All post-embolization digital subtraction angiography (DSA) were performed with the microcatheter tip retracted. Stasis was defined as no forward flow of contrast beyond a second order branch from where the microcatheter tip, angiographic evidence of reflux during embolotherapy despite tip expansion, or visualization of intra-hepatic collaterals during embolization.

Follow-up MRI was obtained 4–8 weeks after treatment. Tumor response assessment was made according to mRECIST criteria by two independent fellowship trained body radiologists with 6 and 2 years of experience. Inter-observer variability was resolved by a third radiologist with 5 years of experience. For purposes of this evaluation patients undergoing planned staged treatments targeting lesions in different vascular territories (i.e. right and left hepatic artery treatments) were considered to have undergone a single treatment session after completion of all treatments. Laboratory assessments were made prior to initial treatment with SIS and within 1 week of follow up imaging. Adverse events were categorized per Common Terminology Criteria for Adverse Events (CTCAE) version 4.03, based on available electronic medical records.

Results

Thirty-three patients were treated with SIS during this time period. Four patients were excluded due having been treated with both SIS and SM prior to follow up imaging. Two patients underwent radiofrequency ablation and liver transplantation, respectively, prior to follow up imaging. Five patients had no follow up studies at time of evaluation.

A total of 22 patients with 39 separate HCC lesions underwent 28 treatments with SIS. Ten patients (45%) underwent de novo treatment with SIS whereas 12 patients (55%) were previously treated with a SM. Ten SIS treatments (36%) were delivered in a lobar fashion and 17 (64%) were from a segmental/subsegmental branch.

Seven patients (32%) with 10 lesions demonstrated a complete response (CR) to treatment on their short-term follow up (Fig 2). Fourteen patients (61%) with 27 lesions demonstrated partial response (PR) to treatment. Lesion specific outcomes were CR in 21 of 39 lesions (54%), PR in 12/39 (31%) and stable disease (SD) in 6/39 (15%). The overall disease response rate and disease control rates were 85% (33/39) and 100% (39/39), respectively. (Fig 3).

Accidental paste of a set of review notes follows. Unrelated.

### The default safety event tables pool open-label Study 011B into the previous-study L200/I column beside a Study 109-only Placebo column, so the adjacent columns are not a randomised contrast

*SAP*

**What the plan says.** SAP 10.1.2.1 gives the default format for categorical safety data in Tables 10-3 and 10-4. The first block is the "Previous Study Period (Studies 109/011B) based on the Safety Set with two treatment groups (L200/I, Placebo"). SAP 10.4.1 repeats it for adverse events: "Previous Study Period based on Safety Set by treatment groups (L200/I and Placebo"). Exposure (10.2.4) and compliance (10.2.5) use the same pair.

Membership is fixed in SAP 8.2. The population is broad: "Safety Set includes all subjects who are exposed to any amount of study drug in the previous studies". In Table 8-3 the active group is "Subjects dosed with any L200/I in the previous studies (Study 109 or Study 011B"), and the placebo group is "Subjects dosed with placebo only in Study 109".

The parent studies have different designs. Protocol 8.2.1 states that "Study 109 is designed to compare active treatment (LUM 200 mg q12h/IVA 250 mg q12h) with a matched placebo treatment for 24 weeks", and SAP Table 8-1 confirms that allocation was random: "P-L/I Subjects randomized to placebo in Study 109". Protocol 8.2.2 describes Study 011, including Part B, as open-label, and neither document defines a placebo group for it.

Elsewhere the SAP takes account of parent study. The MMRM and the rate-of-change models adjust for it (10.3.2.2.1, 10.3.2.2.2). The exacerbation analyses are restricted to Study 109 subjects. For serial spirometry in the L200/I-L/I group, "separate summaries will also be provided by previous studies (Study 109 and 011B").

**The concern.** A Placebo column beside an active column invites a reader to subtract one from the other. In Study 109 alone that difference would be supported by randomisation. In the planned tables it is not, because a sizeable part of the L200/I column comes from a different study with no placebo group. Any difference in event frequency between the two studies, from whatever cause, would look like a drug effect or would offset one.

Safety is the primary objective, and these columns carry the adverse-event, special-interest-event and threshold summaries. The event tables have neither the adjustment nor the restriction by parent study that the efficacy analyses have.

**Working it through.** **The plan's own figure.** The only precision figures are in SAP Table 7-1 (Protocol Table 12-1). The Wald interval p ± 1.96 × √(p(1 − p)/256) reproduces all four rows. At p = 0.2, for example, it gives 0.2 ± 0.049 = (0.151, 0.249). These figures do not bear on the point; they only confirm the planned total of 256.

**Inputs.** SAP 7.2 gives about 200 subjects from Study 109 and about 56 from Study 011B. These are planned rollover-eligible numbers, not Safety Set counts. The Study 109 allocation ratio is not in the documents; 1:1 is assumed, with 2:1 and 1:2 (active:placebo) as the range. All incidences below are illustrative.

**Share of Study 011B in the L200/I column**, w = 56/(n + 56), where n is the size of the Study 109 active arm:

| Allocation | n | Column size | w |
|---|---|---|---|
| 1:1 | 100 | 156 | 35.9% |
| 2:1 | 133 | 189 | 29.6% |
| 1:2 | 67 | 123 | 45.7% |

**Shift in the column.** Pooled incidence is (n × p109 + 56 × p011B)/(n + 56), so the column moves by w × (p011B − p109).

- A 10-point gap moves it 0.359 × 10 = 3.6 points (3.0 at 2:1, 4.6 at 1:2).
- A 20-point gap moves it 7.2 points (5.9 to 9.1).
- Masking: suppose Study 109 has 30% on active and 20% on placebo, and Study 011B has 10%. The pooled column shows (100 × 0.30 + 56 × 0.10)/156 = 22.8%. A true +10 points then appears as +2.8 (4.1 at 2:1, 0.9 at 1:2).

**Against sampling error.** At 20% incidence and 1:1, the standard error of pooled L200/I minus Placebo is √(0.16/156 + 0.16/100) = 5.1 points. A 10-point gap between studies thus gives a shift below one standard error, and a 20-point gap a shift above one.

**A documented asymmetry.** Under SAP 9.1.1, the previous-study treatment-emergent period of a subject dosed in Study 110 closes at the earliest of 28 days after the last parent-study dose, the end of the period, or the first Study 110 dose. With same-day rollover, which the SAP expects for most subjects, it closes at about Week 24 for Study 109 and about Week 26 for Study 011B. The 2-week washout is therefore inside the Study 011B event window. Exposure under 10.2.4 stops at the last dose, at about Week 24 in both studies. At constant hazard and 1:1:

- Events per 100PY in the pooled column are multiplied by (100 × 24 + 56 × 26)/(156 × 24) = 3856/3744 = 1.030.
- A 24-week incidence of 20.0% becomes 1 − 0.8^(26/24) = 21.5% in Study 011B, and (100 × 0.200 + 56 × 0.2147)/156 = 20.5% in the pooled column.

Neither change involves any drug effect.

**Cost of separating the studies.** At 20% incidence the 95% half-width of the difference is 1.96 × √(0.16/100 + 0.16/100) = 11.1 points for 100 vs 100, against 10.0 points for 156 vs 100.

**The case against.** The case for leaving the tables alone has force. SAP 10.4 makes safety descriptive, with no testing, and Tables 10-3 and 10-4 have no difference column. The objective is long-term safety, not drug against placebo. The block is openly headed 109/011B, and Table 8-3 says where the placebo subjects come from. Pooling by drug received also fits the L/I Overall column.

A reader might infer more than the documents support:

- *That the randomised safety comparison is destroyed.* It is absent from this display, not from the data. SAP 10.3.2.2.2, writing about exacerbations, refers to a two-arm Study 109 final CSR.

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Fig 2.

(A) Initial MRI demonstrating a 3.5 cm hyperenhancing right lobe mass, LIRADS-5 for HCC. (B) Post embolization MRI demonstrating complete response to treatment.

https://doi.org/10.1371/journal.pone.0183861.g002

Twelve patients had disease burden outside of UNOS transplant criteria at the time of SIS treatment. Eleven patients (92%) had their disease successfully down-staged to be within UNOS transplant criteria after their initial SIS treatment.

No grade 3 or higher elevation of alkaline phosphatase or total bilirubin was seen at follow up. The mean total bilirubin and alkaline phosphatase at baseline were 0.9 mg/dL (range 0.2–2.5 mg/dL) and 120 u/L (range 64–217 u/L), respectively. The mean total bilirubin and alkaline phosphatase at follow up were 0.8 mg/dL (range 0.2–1.9 mg/dL) and 128 u/L (range 53–226 u/L), respectively.

Discussion

Patient survival after TACE is thought to be directly correlated to disease response to treatment, based on imaging mRECIST and EASL criteria Patients demonstrating imaging response after TACE have superior survival to those with stable disease or disease progression[10]. Furthermore, patients demonstrating complete response to therapy have superior outcomes compared to those with partial response. For patients achieving complete response to TACE after a single treatment session, the overall median survival may approach that of surgical resection and/or transplantation[9].

This survival advantage appears to be true even for those undergoing resection or transplantation following TACE. In their evaluation of 373 consecutive patients, Allard et al. demonstrated an overall median survival and progression free survival advantage in resection and transplant patients achieving complete pathologic response after pre-surgical TACE[22].

Current literature demonstrates an overall response rate of ~50–70% in HCC patients treated with multiple sessions of TACE[8,23,24]. Malagari et al demonstrated a complete response rate of 8% after initial TACE, with an improvement to 23% after multiple sessions[18]. This is in contrast with our finding of complete and overall response rates of 30% and 91% of patients after a single treatment session TACE with SIS.